Last Friday, Bill gave a talk at the School for International and Public Affairs at Columbia. NYU-Wagner student Christopher Faris summarized the speech over on the Wagner blog, and gives a great run-down of the audience reaction at Columbia:
...Easterly argued that the theory of growth-boosting 'benevolent autocrats' (think China's economic boom) is, at best, not proven and at worst a compelling but flawed idea to which development practitioners hopefully cling - to everyone's detriment.
But the benevolent dictator is a powerful and compelling idea, dating back at least as far as Plato's Republic. Despite the carefully constructed argument and engaging delivery, the audience of ambitious internationalistas seemed unconvinced, if the questions were anything to go by.
Most questioners (professors and students) wanted to believe in the abiding power and potential for a benevolent technocrat to guide countries through transition; to protect the nation's economic well-being from the foibles of the electoral process; or in the cultural appropriateness of more autocratic leadership in some countries at certain points in their history.
All of which got me to thinking (with apologies to Carrie Bradshaw):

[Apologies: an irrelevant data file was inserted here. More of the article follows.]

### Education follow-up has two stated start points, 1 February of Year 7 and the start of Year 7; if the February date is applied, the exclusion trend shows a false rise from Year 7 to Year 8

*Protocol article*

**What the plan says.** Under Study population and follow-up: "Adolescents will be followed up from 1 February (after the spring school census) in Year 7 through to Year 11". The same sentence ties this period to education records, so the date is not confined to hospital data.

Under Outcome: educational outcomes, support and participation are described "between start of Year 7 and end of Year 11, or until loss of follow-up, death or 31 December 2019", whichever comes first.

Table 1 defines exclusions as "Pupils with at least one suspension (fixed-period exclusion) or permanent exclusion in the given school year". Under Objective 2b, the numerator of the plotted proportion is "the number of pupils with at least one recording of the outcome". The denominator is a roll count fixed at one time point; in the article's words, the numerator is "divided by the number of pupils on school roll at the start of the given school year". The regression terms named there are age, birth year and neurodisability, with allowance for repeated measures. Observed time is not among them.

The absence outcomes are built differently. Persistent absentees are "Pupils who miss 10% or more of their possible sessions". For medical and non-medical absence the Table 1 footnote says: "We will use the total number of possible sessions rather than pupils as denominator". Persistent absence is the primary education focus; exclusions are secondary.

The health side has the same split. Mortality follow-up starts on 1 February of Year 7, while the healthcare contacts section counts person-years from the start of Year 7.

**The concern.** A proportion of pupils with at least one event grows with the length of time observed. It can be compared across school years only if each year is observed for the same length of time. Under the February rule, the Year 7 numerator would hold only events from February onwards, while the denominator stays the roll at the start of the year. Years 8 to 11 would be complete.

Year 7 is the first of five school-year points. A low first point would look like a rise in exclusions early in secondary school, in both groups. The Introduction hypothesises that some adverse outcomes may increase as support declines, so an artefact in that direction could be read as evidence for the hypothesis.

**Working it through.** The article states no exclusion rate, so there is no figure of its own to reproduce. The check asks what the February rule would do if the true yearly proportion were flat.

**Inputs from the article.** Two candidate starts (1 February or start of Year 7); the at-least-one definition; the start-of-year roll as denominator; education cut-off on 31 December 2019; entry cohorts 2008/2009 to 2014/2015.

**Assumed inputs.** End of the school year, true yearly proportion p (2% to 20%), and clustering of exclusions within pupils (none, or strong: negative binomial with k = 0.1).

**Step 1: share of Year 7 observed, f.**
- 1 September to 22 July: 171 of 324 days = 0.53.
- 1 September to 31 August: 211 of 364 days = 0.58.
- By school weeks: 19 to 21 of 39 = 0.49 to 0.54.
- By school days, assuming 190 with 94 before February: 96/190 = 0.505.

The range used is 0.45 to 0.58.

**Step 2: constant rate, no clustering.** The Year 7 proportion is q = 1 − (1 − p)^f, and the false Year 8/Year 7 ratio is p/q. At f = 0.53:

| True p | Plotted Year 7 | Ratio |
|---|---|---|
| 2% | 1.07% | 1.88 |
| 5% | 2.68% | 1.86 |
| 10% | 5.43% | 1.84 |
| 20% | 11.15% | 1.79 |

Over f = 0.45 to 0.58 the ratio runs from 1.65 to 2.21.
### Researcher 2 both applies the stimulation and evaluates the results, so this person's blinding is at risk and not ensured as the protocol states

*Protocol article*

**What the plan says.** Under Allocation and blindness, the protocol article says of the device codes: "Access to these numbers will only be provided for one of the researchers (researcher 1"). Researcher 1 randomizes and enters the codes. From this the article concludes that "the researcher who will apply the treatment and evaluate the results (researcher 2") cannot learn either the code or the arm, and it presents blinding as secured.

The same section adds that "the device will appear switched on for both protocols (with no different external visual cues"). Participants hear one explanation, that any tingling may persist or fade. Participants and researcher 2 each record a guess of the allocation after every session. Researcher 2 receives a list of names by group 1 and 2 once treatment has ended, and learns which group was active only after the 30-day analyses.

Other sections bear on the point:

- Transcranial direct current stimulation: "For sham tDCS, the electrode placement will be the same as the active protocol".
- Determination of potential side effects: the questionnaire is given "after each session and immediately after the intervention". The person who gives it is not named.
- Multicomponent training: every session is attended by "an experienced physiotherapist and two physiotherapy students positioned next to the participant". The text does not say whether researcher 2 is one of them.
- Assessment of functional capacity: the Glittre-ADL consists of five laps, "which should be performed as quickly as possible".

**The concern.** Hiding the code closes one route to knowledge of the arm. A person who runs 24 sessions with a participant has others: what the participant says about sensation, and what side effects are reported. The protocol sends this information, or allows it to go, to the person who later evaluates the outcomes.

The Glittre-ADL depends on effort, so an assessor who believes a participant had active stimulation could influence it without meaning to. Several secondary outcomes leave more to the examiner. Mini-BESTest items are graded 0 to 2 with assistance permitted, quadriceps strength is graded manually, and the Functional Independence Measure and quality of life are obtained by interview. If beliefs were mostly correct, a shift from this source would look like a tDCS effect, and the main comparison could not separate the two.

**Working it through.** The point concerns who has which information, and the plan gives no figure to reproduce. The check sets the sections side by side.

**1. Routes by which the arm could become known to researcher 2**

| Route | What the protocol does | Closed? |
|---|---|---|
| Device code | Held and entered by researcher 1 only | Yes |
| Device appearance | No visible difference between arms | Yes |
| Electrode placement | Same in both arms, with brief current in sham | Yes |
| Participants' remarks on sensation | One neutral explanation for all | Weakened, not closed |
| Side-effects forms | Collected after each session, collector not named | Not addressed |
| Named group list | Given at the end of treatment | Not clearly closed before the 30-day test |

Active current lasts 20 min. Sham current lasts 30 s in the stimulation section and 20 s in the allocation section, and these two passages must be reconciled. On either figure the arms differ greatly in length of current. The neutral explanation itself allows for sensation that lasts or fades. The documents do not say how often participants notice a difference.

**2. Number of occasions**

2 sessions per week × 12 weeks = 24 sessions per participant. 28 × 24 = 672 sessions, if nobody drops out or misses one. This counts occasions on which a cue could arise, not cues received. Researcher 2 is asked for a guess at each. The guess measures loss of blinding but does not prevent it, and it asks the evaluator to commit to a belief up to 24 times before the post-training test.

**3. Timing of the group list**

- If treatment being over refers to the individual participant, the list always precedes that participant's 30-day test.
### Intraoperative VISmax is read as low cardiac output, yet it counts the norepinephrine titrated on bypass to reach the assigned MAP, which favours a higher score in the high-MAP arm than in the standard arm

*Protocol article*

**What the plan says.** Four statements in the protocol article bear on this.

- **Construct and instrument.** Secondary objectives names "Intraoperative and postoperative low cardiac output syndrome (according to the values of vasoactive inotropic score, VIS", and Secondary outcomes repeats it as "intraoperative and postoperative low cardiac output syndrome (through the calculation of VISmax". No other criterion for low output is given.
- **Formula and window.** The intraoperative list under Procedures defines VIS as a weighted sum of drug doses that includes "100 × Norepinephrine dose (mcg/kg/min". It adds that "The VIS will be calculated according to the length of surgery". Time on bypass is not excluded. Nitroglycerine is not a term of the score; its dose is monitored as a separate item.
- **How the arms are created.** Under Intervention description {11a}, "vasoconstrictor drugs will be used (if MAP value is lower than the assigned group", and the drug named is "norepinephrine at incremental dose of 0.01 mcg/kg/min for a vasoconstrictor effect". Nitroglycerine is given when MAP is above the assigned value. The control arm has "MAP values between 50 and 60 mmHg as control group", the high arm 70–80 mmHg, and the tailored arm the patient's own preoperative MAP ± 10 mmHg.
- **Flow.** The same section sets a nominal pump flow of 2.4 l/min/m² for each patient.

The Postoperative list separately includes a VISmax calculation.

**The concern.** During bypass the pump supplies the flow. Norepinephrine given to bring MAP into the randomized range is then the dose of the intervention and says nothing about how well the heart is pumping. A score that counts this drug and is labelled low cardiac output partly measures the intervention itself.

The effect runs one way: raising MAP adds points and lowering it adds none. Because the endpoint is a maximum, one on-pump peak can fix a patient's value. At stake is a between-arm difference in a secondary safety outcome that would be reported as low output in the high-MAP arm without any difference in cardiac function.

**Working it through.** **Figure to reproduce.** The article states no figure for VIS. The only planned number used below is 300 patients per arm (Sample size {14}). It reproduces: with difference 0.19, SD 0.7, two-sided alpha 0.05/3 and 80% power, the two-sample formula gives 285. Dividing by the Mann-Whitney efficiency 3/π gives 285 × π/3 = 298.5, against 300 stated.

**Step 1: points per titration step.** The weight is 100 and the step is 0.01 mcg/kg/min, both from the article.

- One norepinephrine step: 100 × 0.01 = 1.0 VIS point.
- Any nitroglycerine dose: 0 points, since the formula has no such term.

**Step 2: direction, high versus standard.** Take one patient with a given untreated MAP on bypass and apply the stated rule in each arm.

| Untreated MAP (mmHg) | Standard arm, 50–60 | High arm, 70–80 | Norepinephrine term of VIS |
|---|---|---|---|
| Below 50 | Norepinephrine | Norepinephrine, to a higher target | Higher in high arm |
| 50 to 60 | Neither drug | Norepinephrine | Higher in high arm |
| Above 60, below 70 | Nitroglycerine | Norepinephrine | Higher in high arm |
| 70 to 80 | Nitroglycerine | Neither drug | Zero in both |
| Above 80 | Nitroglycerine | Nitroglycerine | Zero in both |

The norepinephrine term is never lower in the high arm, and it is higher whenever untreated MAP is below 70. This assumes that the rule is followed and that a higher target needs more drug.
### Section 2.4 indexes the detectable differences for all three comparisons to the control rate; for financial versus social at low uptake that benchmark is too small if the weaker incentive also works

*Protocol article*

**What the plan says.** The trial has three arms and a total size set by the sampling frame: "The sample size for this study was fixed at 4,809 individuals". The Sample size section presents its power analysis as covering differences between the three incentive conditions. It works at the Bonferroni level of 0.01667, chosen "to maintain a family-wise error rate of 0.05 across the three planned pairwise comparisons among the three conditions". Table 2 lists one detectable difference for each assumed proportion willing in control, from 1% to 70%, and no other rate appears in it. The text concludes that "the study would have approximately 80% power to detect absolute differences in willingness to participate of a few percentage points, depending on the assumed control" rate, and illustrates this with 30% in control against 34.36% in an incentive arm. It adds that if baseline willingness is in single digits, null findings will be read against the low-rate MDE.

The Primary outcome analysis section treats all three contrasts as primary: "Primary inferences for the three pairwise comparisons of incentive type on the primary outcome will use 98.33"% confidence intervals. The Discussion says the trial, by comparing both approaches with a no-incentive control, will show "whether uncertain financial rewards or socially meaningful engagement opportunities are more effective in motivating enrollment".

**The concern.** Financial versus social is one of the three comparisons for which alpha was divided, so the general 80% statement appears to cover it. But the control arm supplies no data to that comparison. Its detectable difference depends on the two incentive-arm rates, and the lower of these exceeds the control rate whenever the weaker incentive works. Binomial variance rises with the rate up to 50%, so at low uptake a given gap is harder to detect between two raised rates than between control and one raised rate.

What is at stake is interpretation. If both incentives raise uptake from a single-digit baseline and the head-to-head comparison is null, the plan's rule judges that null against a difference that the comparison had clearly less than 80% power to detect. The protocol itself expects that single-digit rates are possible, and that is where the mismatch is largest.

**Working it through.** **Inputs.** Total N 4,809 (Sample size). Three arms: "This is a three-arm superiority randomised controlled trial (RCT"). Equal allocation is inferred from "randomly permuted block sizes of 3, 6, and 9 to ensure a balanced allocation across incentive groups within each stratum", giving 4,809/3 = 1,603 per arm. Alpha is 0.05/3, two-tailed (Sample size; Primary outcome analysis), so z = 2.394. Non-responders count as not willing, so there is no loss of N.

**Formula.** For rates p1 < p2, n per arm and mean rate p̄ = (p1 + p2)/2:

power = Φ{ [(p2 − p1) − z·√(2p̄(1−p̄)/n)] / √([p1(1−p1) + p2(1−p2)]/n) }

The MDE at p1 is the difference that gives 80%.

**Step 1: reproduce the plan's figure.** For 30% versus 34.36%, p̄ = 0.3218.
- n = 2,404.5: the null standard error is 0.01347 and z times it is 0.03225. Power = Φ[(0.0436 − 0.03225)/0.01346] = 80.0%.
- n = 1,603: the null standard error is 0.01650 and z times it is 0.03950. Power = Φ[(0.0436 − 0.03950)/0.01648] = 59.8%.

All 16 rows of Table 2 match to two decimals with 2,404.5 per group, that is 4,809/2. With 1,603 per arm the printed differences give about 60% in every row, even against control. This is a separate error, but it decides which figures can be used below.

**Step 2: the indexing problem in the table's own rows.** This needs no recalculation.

- Maybe international development students are committed to the idea that, through our education, ideas and energy, individuals can advocate for good policies and make the world a better place;
- Perhaps we want to believe in the power of strong, technocratic leaders, benevolently steering developing nations through the rapids of the global economy and pro-poor reform;
- Maybe, just maybe, we are all benevolent autocrat wannabes?
[Easterly's discussion of cognitive biases] added up to a pretty compelling argument against benevolent autocrat theory - or at least a strong case for us to be wary of buying it too easily...
But then came the questions. Once the SIPA professors finished, almost all were from international students (with a Latin and East Asian trend), and almost all betrayed an unshaken faith in benevolent autocrat theory.
So if Professor Easterly failed to convince, why? A few suggestions: because the biases he enumerated are indeed powerful shapers of thinking; because his audience was committed to the possibility of making a difference through their actions; because a more laissez-faire approach to international development is a tough sell to idealistic students.
But further: Easterly described what developing economies should aim for (to transition to innovation-rich modern economies, harnessing local knowledge, and with democratic political systems containing checks and balances against autocratic tendencies) but was light on details of how to do it. He offered a compass bearing but no map. Perhaps we, students and practitioners of development, want maps - especially at this thrilling time of autocrat-toppling. And we want to be able to help. We have a strong pro-action bias.
Mr. Faris generously skipped the possibility that the argument was just WRONG, but he has good insights into the resistance to the argument even if it's correct.